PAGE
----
Travel Regrets: Missing the Monastery

The lovely Robin and I traveled in Egypt in 2010, before the Arab Spring and uprisings in Egypt in early 2011. It was a wonderful trip, during which we visited the pyramids, the Sphinx, the Valley of the Kings, and so much more. I'm so glad we went.

But I do have a regret. I wish that I had planned and pressed to visit a Coptic monastery while in country. One of the most impressive is in Cairo: the Monastery of St. Simon the Tanner (above).

Saint Simon the Tanner (St. Sama'an, in Arabic) lived towards the end of the tenth century. At the time, the Copts (Egyptian Christians) engaged in handicrafts. St. Simon worked as a tanner, a craft still practiced today.

The monastery was erected and dedicated to him a thousand years after his death, behind "Mansheiyet Nasser," the village of garbage collectors. This village was created in 1969 when the Governor decided to move all the garbage collectors of Cairo to one of the hills of the Mokattam. There, they built themselves primitive houses of tin, and tens of thousands live there now.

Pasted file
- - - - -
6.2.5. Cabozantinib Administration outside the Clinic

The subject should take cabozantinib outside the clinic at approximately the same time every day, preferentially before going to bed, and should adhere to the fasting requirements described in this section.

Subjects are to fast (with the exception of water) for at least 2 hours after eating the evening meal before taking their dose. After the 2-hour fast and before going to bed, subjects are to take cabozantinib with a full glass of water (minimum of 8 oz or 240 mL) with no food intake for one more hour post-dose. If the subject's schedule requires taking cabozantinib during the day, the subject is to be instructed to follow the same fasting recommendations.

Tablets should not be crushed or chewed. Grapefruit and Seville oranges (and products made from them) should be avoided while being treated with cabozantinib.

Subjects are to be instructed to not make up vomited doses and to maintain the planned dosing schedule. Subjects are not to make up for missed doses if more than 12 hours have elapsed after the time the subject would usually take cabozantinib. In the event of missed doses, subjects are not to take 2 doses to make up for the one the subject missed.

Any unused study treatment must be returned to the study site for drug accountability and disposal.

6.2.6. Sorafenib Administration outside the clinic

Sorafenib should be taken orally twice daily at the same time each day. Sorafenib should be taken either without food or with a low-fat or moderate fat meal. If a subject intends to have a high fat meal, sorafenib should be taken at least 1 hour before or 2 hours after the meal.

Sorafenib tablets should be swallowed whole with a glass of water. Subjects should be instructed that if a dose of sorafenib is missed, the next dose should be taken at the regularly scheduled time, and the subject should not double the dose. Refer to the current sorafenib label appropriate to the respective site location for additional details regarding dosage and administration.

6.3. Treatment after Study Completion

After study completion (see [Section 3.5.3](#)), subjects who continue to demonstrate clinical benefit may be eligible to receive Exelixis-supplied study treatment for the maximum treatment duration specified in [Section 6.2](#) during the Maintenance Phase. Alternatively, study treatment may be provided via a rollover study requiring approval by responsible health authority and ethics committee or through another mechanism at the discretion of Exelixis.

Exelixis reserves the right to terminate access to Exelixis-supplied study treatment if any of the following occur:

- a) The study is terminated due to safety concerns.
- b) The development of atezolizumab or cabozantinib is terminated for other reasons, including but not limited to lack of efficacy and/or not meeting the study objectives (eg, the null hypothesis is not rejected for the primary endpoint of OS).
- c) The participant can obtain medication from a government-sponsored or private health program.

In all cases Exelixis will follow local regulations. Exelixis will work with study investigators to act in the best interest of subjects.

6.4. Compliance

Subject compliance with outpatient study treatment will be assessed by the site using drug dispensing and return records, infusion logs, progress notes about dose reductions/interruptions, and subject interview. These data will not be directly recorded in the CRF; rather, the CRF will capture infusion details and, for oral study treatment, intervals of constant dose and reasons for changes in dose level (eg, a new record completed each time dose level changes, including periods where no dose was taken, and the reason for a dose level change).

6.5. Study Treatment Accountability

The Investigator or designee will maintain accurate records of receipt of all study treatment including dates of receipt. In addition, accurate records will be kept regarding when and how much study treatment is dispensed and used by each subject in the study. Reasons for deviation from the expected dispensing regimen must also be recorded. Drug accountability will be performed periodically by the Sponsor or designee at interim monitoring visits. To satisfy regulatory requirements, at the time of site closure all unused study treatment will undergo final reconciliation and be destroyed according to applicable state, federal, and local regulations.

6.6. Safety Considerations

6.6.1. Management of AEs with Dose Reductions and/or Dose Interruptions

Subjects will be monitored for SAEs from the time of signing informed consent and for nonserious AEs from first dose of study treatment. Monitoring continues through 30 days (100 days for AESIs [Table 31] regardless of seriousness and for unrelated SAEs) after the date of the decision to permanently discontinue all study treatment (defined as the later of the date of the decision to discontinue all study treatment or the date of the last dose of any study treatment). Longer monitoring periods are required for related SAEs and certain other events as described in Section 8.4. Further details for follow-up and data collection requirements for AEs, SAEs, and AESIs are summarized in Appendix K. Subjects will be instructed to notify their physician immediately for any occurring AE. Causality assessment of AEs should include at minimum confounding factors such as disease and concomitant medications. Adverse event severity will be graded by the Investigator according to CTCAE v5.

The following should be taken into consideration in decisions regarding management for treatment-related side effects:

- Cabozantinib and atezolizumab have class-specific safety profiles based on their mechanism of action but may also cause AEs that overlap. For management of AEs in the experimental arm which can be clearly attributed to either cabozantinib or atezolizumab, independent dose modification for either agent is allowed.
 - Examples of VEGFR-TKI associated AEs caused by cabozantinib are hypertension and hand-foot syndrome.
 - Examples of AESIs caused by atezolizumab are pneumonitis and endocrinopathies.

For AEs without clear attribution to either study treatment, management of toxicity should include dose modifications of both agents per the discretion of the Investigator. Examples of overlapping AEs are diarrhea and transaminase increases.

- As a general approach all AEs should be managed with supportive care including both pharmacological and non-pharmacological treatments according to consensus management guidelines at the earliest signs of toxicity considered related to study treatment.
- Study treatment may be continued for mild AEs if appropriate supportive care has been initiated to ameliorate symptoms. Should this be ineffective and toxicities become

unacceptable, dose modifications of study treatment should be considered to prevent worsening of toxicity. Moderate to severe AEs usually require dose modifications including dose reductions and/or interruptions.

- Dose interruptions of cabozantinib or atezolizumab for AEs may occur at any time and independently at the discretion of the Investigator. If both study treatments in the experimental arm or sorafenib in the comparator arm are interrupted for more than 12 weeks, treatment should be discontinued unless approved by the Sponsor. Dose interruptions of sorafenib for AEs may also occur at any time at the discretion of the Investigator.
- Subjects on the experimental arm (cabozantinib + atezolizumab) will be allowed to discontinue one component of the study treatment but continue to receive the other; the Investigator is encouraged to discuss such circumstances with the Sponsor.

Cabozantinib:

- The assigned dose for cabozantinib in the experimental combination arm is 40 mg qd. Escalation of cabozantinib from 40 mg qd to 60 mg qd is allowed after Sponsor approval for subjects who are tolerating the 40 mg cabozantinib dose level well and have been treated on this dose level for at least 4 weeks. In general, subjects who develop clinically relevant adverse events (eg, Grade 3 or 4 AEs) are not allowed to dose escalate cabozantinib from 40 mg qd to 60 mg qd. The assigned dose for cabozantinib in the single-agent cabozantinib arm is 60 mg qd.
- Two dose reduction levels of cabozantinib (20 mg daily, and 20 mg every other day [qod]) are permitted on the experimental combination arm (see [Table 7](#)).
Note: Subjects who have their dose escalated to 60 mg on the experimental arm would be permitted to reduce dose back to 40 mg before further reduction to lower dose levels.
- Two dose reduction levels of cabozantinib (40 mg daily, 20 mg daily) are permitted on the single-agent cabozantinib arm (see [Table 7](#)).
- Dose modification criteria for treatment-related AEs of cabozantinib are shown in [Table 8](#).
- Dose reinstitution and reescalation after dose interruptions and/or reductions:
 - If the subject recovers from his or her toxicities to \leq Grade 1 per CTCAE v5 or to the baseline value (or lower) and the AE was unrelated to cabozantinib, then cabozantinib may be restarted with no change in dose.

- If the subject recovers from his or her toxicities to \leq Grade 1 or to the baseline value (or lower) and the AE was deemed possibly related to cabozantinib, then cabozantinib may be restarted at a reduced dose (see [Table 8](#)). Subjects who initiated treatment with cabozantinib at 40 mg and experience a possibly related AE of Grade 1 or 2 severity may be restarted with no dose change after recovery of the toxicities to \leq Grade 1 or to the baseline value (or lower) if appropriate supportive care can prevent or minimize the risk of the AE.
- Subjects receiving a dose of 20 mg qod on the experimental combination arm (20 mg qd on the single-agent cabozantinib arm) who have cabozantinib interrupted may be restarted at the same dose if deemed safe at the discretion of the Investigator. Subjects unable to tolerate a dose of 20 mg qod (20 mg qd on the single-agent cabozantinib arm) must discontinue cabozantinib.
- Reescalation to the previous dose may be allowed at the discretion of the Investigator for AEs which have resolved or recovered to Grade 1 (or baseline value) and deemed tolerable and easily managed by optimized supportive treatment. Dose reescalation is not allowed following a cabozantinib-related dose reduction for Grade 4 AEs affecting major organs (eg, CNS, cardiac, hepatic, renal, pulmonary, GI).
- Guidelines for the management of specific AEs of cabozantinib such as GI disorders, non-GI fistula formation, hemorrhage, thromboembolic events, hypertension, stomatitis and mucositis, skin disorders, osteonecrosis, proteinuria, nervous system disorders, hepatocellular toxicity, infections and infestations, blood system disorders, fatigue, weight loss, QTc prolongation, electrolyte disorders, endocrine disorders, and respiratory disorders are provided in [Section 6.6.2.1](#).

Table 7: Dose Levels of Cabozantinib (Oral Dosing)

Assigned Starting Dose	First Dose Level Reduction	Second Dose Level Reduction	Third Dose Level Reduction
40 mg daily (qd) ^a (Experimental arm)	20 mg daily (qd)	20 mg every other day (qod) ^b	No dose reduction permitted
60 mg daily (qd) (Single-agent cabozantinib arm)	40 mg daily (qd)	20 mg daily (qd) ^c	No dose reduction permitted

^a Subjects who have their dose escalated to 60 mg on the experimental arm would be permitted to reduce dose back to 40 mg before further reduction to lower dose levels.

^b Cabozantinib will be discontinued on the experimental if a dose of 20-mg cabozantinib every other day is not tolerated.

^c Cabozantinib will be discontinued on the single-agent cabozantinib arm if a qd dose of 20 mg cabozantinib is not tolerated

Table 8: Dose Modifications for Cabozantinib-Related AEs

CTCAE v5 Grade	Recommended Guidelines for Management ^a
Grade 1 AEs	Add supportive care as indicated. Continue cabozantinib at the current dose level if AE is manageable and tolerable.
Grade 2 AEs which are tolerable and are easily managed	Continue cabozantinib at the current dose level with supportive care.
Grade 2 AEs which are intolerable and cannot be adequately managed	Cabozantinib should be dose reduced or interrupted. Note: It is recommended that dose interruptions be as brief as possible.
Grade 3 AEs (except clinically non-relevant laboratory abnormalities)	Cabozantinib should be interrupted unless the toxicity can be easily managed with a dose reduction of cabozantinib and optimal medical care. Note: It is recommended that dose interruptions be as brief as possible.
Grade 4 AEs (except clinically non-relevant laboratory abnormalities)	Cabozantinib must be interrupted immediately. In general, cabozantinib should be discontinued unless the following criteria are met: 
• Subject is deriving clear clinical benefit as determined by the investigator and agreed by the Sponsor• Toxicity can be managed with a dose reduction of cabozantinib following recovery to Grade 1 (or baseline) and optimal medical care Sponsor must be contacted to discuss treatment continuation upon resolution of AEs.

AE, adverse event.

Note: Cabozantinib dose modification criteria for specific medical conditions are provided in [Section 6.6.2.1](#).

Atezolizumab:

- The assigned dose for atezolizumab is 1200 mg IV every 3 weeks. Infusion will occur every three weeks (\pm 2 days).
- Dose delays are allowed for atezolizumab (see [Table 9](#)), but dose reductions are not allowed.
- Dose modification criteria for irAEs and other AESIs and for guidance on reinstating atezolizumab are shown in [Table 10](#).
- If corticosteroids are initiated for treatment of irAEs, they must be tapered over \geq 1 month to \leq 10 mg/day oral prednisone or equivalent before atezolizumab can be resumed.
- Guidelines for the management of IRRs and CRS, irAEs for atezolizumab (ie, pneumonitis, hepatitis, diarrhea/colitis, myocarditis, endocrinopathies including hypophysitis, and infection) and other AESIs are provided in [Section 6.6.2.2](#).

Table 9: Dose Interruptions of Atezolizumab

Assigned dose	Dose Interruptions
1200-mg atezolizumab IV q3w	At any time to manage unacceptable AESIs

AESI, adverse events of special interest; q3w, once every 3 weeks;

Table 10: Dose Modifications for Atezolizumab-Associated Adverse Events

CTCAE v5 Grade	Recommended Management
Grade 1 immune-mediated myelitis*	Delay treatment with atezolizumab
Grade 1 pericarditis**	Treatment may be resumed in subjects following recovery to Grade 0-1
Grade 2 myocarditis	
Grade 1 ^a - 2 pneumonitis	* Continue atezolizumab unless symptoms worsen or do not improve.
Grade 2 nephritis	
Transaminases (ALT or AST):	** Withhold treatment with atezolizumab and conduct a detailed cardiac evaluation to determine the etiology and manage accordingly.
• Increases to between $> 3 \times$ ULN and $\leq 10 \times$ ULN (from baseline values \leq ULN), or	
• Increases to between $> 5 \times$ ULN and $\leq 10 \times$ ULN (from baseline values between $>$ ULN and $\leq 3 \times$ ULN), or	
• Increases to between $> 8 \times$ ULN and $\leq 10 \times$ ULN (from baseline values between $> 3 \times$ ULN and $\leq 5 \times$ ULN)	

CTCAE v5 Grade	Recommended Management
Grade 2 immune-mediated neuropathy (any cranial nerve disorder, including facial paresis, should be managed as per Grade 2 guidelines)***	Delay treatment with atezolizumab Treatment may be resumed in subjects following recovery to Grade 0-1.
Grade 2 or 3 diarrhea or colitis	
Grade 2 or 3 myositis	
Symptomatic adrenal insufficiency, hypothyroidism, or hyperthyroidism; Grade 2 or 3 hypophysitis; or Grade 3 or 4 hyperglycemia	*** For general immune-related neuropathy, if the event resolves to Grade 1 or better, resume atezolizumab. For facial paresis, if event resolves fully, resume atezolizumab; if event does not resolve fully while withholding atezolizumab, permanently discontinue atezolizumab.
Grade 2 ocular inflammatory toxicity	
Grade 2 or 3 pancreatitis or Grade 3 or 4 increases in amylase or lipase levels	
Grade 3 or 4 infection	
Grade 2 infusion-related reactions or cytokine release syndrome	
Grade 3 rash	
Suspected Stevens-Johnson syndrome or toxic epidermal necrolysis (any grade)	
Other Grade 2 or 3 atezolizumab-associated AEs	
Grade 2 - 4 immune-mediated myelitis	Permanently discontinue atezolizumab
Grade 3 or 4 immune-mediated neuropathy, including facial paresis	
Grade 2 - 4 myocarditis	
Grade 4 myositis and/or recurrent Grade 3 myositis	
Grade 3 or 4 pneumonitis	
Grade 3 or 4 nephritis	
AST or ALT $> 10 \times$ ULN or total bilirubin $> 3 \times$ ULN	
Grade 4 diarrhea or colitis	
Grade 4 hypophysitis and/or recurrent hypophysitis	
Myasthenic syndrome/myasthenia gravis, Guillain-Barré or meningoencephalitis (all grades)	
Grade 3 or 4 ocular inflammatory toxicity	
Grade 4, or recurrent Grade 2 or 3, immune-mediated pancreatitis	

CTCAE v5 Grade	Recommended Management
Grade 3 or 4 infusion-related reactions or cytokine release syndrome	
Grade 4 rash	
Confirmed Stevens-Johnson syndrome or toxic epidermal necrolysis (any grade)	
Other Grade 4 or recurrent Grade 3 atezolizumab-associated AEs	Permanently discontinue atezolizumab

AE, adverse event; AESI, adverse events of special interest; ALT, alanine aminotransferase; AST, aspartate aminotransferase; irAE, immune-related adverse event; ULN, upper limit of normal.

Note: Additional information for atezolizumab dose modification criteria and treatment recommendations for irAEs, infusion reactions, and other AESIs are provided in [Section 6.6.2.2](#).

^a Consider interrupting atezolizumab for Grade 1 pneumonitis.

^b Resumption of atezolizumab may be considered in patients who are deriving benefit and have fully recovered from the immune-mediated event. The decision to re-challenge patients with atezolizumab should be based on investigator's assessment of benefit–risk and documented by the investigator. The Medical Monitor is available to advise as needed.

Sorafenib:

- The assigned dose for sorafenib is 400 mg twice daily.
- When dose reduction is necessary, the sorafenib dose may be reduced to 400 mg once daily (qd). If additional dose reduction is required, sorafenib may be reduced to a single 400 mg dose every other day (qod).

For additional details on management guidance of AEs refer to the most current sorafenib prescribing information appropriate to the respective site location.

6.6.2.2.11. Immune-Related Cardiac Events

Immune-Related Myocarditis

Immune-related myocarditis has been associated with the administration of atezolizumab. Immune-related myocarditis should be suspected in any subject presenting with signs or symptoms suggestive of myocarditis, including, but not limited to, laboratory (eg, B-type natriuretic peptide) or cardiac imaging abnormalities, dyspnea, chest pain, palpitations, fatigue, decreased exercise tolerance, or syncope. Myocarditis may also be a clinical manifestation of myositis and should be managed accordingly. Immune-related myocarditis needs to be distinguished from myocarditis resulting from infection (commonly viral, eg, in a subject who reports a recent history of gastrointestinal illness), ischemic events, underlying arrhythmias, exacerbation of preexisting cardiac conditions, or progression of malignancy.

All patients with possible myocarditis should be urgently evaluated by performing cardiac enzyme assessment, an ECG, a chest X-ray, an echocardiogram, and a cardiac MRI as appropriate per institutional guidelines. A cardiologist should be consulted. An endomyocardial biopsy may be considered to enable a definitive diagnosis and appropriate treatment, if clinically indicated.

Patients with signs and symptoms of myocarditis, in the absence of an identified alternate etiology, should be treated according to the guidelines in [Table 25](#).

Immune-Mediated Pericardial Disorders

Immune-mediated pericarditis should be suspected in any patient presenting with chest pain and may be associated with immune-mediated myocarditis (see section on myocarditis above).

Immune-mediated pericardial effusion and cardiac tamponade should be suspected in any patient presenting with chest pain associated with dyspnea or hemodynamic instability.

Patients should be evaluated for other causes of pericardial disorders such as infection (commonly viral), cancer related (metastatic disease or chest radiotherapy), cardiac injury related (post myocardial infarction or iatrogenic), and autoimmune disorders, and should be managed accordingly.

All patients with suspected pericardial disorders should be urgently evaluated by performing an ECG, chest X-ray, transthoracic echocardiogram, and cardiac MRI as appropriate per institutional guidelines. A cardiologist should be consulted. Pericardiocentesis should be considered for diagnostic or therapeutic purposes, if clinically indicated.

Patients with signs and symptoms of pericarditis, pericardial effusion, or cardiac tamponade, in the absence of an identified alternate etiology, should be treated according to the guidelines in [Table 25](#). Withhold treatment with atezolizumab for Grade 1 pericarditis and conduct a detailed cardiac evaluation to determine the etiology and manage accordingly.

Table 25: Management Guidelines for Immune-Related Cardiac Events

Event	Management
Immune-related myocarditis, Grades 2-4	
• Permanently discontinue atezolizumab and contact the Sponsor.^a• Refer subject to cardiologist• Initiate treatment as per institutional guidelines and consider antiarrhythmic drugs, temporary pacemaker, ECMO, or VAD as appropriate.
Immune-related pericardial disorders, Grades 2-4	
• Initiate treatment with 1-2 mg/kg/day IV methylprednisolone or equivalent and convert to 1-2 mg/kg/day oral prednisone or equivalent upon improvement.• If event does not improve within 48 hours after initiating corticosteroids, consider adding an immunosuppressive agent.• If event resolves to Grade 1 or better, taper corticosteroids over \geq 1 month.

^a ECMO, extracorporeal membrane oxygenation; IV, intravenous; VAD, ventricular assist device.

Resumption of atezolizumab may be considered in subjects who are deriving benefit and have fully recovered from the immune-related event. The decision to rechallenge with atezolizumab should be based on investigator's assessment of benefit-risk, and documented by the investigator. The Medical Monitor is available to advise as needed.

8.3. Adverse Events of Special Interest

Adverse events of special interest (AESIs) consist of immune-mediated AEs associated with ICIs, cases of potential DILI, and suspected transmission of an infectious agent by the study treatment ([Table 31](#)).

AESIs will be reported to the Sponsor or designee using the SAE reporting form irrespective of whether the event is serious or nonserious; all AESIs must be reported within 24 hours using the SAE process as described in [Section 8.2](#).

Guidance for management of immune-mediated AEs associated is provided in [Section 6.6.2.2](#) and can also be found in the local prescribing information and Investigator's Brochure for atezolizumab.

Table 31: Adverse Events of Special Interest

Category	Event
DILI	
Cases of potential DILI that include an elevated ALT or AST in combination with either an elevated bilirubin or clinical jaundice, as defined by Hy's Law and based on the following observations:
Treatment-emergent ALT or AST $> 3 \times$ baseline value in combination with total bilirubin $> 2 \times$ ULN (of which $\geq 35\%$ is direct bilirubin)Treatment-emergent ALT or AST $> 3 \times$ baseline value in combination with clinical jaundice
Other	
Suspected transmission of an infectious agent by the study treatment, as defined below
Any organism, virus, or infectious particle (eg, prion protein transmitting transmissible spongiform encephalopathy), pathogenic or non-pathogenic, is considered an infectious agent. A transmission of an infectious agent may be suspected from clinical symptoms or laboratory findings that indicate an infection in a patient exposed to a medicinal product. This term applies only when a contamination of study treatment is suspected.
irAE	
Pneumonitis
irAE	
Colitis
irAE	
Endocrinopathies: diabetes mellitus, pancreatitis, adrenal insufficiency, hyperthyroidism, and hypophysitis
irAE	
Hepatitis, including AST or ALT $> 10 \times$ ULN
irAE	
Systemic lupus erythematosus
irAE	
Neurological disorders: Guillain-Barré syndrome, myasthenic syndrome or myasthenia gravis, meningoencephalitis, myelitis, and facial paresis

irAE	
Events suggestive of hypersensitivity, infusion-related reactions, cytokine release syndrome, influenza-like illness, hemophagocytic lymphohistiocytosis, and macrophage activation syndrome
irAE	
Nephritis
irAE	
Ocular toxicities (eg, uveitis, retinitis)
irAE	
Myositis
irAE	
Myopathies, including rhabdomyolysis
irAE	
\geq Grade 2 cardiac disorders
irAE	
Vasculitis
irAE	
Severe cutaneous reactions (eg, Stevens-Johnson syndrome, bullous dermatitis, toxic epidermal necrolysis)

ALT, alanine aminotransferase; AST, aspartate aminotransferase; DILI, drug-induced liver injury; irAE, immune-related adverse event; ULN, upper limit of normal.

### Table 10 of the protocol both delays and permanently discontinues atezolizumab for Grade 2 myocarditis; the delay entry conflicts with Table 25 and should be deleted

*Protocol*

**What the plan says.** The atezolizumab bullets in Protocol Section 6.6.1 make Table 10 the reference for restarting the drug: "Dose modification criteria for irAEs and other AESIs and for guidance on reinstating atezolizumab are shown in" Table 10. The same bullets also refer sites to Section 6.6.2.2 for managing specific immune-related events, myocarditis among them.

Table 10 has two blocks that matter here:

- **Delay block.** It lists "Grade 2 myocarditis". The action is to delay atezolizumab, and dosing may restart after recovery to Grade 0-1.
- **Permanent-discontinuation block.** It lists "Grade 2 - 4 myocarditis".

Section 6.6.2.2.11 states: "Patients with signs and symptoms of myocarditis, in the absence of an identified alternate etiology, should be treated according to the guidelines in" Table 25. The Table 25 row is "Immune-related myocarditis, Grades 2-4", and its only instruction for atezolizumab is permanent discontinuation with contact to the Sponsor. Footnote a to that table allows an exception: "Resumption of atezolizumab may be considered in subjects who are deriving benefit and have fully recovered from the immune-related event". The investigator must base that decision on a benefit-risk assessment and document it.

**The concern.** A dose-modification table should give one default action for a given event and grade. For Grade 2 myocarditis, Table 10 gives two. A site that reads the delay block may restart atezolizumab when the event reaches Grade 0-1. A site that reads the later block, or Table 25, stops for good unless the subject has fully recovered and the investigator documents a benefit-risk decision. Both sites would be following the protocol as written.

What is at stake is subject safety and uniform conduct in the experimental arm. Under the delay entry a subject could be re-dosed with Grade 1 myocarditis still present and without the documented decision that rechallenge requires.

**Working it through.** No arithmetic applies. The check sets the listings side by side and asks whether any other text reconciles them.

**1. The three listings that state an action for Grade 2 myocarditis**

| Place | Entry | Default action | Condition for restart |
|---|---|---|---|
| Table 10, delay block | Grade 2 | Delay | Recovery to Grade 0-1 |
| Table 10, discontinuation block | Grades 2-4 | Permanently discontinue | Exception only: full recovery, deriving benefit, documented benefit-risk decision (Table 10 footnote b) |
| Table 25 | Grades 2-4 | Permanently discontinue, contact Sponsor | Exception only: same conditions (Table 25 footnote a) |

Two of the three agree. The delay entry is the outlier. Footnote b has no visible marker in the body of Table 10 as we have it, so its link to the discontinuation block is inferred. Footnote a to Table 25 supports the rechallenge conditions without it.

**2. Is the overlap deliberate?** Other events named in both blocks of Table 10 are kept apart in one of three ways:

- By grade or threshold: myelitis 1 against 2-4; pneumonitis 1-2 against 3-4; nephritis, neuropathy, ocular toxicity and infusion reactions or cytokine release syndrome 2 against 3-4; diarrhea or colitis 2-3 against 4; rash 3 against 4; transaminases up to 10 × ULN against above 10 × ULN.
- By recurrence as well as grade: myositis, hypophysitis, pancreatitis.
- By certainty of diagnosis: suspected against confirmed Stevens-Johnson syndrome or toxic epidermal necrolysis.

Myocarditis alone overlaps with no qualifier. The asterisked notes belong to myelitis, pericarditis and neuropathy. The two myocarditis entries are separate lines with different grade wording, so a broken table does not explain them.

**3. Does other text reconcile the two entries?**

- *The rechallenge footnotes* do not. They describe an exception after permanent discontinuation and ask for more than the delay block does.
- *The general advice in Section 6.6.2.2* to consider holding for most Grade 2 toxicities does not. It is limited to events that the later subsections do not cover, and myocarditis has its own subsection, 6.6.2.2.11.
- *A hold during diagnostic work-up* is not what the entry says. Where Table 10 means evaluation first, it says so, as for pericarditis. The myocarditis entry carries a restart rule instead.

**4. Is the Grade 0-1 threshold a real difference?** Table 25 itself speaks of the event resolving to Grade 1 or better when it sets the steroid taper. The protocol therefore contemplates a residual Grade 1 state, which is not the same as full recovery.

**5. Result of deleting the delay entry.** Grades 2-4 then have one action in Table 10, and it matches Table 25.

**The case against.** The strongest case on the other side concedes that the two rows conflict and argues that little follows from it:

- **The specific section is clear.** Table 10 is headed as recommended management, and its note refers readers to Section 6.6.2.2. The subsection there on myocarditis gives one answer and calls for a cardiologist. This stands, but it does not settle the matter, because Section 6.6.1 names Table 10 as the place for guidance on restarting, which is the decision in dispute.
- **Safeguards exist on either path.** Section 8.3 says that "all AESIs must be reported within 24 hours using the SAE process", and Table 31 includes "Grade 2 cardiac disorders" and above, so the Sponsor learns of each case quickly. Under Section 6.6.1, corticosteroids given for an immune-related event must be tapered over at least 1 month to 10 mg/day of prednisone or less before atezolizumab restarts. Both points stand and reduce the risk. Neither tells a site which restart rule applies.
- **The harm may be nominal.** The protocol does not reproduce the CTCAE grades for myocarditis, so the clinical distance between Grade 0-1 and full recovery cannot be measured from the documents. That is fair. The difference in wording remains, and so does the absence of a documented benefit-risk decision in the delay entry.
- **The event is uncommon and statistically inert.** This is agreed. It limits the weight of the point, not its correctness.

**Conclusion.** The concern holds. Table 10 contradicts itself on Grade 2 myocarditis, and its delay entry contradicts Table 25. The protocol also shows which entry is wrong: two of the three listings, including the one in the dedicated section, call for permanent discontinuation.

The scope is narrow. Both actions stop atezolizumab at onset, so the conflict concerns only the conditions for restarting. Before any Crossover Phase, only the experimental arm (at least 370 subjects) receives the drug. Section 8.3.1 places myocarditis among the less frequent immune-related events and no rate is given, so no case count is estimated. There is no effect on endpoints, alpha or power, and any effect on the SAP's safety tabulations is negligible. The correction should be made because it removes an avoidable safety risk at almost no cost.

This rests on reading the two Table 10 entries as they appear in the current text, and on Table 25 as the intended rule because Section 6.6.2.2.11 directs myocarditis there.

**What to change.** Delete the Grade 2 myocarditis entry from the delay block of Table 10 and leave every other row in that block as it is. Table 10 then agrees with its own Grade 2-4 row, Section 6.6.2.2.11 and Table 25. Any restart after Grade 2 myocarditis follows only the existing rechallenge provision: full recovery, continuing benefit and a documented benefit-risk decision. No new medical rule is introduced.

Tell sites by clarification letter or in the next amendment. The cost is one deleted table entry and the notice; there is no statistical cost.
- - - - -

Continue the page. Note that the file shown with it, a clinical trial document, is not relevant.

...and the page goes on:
The monastery contains seven churches and chapels hidden in a series of caves in the Mokattam (Muqattam) hills, one of which is pictured below:

It may not have been possible, though my tour company has always bent over backward to respond to such requests. Reaching the monastery is reportedly quite an ordeal. It must be reached through narrow village streets, navigating past trash carts piled high with garbage, plastics, and tins.

But I wish I had at least tried. It might have been as close as I come to another dream, and that is to visit St. Catherine's, the world's oldest monastery on the slopes of the traditional Mount Sinai, in the Sinai peninsula.

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